About the author: Bruce Gabrielle is author of Speaking PowerPoint: the new language of business, showing a 12-step method for creating clearer and more persuasive PowerPoint slides for boardroom presentations. Subscribe to this blog or join my LinkedIn group to get new posts sent to your inbox.

The Visual Slide Revolution (Dave Paradi) Book Review

Dave Paradi’s book The Visual Slide Revolution is the first book I’ve seen that correctly diagnosed the business shift toward visual communications. Rather than focusing on design principles, Paradi goes directly to work telling business persons how to design slides that are clear and persuasive.

His KWICK method is easy to learn, practical enough to apply right away, and you’ll see instant results.

Key Point – every slide needs a key message. If you aren’t clear on your key message, it’s pretty sure your audience won’t be any clearer.

Words that Suggest the Visual – look for keywords in the slide headline that suggest what visual you should use. For instance, “increasing” suggests a line chart, “causes” suggests a cause-effect diagram.

In Context – consider your audience, their level of knowledge, and customize the slide to their level of knowledge.

Crystal Clear – double-check your slide for anything that’s not immediately clear. Use callouts (small boxes of text) as appropriate to clarify the slide’s message

Keep Focus – use visuals to support the slide’s message, not for decoration.

Paradi uses visuals extensively, showing before and after slides to bring the concepts to life. Visual Slide Revolution is a quick read, in part because each visual is worth a thousand words and in part because it isn’t full of extra pages that aft heft to the book but not useful content. I finished the book in about two hours and the message was 100% clear. We need more books like this.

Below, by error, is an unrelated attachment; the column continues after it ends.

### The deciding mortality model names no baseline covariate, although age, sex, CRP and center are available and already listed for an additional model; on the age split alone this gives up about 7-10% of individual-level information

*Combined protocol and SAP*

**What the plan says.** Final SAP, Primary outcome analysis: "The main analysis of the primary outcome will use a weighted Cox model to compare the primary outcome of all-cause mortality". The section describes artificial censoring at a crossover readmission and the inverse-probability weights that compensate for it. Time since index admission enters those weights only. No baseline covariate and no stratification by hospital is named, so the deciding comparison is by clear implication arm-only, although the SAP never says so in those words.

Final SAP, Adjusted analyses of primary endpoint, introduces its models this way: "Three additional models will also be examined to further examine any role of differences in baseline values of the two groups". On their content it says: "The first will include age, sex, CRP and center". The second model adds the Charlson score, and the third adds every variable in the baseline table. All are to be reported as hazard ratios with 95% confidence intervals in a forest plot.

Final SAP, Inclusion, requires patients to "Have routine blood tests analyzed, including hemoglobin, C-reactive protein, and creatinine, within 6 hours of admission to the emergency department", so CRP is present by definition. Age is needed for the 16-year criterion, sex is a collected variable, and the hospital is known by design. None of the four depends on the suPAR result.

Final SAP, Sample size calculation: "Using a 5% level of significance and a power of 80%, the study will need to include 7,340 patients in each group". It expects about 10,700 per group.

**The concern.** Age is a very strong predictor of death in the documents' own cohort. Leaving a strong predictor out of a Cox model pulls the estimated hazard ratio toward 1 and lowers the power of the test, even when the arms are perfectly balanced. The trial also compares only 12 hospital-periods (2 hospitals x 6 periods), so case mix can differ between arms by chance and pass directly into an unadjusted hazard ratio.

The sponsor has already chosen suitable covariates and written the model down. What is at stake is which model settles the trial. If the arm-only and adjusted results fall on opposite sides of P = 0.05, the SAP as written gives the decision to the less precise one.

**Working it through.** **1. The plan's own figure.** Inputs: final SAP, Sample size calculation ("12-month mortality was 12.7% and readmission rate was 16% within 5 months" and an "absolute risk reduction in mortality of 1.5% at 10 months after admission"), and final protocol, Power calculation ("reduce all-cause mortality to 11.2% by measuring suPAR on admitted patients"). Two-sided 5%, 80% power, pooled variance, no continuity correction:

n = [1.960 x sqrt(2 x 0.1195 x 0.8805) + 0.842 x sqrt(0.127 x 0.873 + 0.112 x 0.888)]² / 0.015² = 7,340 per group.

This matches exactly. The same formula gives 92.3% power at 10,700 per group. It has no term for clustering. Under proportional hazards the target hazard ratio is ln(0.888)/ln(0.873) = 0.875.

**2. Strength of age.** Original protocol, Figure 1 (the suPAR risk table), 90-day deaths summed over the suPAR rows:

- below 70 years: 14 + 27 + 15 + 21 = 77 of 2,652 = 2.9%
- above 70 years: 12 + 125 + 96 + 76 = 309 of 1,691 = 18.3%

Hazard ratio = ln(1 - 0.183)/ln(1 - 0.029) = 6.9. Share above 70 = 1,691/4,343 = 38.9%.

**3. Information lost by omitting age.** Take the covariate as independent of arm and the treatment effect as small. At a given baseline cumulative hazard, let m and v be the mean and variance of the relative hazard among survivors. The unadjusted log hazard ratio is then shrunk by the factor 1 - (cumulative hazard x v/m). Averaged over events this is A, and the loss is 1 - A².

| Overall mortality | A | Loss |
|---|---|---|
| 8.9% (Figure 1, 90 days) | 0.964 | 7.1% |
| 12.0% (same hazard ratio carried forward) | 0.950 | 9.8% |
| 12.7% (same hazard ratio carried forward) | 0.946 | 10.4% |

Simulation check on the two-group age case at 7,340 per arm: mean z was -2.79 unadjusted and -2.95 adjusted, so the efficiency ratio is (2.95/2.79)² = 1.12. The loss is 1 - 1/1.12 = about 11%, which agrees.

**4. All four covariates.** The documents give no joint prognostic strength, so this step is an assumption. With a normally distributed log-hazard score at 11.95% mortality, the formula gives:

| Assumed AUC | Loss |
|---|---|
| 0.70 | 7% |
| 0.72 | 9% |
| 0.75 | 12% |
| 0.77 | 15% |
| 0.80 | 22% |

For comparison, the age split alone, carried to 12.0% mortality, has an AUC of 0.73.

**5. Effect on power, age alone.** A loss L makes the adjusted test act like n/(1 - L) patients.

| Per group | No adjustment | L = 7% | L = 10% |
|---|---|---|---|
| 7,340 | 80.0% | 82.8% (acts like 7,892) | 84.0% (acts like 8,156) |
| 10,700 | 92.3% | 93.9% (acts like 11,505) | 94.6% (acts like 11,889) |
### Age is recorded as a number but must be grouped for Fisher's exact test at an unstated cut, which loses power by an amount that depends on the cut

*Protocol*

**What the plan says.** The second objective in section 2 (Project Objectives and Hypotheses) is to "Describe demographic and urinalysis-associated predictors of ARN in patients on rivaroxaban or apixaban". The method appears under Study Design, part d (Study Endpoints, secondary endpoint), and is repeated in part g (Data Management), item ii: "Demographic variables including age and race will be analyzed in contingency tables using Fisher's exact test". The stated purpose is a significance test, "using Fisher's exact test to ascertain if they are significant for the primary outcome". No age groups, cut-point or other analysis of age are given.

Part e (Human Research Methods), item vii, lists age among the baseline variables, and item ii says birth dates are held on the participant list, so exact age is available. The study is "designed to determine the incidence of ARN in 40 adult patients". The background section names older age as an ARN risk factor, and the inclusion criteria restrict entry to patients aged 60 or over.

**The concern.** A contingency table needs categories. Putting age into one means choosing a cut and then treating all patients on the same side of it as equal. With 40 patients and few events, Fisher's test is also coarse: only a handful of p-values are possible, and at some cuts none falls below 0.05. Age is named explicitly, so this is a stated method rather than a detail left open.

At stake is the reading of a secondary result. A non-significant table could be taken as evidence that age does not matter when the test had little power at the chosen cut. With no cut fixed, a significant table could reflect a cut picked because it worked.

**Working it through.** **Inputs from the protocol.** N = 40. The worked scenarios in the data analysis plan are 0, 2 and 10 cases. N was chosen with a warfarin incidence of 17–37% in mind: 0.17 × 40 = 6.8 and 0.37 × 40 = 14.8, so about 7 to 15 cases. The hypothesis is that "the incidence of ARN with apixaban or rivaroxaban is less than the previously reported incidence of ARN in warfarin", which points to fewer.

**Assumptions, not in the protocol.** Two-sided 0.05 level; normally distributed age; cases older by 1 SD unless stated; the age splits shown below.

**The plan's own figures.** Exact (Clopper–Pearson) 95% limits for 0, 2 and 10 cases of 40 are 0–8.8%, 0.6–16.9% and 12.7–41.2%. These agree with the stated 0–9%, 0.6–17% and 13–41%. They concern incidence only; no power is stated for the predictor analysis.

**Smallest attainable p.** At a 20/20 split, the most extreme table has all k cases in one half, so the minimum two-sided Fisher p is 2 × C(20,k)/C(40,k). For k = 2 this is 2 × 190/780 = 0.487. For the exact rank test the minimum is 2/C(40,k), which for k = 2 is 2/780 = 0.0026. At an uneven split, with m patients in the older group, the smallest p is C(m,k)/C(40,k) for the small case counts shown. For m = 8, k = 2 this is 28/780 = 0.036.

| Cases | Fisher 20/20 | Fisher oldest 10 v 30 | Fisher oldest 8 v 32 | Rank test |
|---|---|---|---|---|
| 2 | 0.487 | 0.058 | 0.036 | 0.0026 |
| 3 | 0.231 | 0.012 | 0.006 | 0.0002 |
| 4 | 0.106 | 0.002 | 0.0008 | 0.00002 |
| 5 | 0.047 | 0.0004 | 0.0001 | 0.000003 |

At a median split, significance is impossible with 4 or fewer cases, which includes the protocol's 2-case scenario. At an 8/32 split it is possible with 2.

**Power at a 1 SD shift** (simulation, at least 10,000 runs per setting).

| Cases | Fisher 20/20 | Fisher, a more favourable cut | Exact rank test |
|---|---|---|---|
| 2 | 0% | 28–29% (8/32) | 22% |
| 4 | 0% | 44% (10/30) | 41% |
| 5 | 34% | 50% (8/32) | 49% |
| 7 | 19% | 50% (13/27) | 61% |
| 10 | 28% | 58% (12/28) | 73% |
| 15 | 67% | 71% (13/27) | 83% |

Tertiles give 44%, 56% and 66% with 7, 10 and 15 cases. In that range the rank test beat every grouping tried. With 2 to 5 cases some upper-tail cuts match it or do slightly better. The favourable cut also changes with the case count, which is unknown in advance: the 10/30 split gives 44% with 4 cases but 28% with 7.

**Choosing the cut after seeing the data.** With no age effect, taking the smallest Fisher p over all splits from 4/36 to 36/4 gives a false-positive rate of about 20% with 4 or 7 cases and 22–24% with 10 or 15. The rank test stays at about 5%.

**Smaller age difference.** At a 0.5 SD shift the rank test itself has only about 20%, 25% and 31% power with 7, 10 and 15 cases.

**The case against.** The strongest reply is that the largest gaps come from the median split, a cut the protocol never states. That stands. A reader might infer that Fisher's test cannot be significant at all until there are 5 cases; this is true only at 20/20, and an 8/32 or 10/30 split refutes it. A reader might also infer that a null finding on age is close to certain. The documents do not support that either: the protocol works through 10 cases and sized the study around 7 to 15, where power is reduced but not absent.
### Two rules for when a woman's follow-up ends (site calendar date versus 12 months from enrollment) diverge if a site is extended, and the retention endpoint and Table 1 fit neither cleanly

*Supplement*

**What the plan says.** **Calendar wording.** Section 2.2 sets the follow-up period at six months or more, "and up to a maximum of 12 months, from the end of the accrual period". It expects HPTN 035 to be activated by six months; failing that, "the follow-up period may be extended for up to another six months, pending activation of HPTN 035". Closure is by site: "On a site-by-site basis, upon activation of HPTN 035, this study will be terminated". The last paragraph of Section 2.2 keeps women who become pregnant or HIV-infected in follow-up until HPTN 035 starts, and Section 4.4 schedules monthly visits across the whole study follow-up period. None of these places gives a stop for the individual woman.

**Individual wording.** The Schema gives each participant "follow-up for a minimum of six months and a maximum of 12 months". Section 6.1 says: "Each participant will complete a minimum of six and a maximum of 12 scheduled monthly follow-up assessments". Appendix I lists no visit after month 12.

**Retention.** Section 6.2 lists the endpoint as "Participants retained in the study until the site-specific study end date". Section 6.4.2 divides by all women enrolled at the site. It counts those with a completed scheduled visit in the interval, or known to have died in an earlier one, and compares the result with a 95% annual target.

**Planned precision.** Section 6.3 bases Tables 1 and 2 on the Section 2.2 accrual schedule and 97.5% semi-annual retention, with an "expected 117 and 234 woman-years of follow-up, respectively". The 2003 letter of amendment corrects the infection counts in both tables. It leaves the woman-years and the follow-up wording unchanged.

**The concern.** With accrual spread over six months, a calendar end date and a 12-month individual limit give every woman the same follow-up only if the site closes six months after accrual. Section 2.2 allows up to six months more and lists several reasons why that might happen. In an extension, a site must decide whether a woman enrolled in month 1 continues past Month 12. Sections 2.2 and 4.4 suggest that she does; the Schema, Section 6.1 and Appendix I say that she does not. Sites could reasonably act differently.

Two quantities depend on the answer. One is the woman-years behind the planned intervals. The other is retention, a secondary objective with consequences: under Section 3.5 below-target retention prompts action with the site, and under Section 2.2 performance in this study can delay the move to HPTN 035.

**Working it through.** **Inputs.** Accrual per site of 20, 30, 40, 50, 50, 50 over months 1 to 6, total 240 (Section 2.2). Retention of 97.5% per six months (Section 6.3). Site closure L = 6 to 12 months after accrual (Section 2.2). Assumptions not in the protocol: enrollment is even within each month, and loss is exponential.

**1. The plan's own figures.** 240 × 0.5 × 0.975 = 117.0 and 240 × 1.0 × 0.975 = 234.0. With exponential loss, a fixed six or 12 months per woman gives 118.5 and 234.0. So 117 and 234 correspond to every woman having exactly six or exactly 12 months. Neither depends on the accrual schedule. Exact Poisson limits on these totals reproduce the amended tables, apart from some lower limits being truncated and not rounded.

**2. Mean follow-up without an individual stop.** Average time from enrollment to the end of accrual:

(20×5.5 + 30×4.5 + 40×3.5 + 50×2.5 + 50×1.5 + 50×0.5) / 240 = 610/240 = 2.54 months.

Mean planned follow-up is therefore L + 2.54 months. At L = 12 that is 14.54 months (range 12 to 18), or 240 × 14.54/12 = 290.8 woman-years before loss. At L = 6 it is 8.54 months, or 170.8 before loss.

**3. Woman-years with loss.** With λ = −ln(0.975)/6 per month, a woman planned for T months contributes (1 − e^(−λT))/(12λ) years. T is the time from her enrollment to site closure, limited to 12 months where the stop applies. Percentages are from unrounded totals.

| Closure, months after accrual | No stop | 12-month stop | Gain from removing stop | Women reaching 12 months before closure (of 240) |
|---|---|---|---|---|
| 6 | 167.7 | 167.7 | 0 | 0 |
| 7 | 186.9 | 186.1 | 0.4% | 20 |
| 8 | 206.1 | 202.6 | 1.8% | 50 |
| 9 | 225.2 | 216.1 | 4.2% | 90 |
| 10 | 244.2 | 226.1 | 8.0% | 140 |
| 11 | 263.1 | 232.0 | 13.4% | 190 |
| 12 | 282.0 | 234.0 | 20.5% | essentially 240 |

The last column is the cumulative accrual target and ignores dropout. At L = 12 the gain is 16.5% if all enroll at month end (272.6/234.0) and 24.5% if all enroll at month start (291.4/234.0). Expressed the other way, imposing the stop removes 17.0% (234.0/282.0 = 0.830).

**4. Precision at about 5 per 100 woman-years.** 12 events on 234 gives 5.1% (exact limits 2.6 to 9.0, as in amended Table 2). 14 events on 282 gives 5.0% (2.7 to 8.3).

You don’t have to be an artist to create slides the Visual Slide Revolution way. Paradi’s slides are not pretty, but they are clear, showing that even for the most left-brain artistically-challenged business person, you too can create clear PowerPoint slides.

My only criticism is the book is self-published and is not attractively formatted. That’s a shame because the humble appearance does not give this book the stage it deserves. But don’t let that fool you; Paradi has absolutely captured the key elements of clear PowerPoint slides. This deserves a spot on your bookshelf.

Also check out Paradi’s YouTube channel for a gold mine of before and after slide makeovers.

The Visual Slide Revolution is available on Amazon, and is also available at the author’s website. Highly recommended and an important foundation for all kinds of visual communications.

About the author: Bruce Gabrielle is author of Speaking PowerPoint: the new language of business, showing a 12-step method for creating clearer and more persuasive PowerPoint slides for boardroom presentations. Subscribe to this blog or join my LinkedIn group to get new posts sent to your inbox.